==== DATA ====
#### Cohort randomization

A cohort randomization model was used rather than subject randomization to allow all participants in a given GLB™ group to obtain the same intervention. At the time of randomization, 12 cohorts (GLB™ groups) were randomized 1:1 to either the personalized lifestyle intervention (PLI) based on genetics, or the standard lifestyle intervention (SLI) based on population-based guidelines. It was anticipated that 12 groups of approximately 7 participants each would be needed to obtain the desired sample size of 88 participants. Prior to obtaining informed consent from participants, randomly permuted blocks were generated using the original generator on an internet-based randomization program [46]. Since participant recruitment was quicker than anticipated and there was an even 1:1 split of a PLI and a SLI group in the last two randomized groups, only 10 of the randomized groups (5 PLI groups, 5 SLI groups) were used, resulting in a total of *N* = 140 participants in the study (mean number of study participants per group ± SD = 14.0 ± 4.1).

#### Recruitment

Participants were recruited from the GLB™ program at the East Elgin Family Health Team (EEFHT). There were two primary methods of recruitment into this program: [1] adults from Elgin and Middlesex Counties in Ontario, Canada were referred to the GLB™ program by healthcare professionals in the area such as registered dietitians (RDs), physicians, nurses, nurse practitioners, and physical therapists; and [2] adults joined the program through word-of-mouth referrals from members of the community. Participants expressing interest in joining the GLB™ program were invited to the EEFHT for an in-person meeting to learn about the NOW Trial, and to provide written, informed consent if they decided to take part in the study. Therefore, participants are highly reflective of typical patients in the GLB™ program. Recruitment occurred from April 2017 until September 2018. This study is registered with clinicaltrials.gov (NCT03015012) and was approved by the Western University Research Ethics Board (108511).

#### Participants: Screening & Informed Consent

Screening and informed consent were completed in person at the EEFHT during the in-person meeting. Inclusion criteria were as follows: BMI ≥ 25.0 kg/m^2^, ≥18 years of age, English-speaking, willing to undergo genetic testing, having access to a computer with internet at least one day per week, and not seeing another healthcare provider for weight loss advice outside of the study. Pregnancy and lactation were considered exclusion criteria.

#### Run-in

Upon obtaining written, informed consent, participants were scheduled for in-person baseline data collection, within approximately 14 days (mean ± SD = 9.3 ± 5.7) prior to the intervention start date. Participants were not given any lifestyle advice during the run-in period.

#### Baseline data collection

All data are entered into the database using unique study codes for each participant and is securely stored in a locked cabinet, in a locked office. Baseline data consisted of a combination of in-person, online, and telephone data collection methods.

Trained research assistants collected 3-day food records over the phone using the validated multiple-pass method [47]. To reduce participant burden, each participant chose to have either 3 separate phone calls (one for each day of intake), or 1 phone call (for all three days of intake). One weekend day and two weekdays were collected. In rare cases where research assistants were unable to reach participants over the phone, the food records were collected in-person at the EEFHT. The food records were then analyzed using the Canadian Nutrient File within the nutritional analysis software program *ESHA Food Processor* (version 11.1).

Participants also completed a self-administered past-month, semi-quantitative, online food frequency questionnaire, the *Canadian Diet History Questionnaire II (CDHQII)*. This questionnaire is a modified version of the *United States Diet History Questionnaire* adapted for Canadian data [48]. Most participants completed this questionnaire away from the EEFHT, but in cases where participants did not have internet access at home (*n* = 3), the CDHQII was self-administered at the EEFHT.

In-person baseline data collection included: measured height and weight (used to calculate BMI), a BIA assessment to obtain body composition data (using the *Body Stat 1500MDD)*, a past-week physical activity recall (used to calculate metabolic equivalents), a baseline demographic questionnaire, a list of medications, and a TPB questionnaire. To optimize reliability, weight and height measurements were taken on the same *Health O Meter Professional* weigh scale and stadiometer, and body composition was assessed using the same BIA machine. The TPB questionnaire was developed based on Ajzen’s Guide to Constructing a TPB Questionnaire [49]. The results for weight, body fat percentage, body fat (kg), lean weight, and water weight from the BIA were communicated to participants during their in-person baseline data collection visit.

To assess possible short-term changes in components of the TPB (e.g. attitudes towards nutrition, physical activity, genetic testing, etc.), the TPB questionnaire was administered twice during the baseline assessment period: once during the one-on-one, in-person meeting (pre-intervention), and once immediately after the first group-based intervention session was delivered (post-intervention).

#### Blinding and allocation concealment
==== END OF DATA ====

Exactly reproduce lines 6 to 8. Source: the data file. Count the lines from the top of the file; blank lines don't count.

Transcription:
Screening and informed consent were completed in person at the EEFHT during the in-person meeting. Inclusion criteria were as follows: BMI ≥ 25.0 kg/m^2^, ≥18 years of age, English-speaking, willing to undergo genetic testing, having access to a computer with internet at least one day per week, and not seeing another healthcare provider for weight loss advice outside of the study. Pregnancy and lactation were considered exclusion criteria.

#### Run-in

Upon obtaining written, informed consent, participants were scheduled for in-person baseline data collection, within approximately 14 days (mean ± SD = 9.3 ± 5.7) prior to the intervention start date. Participants were not given any lifestyle advice during the run-in period.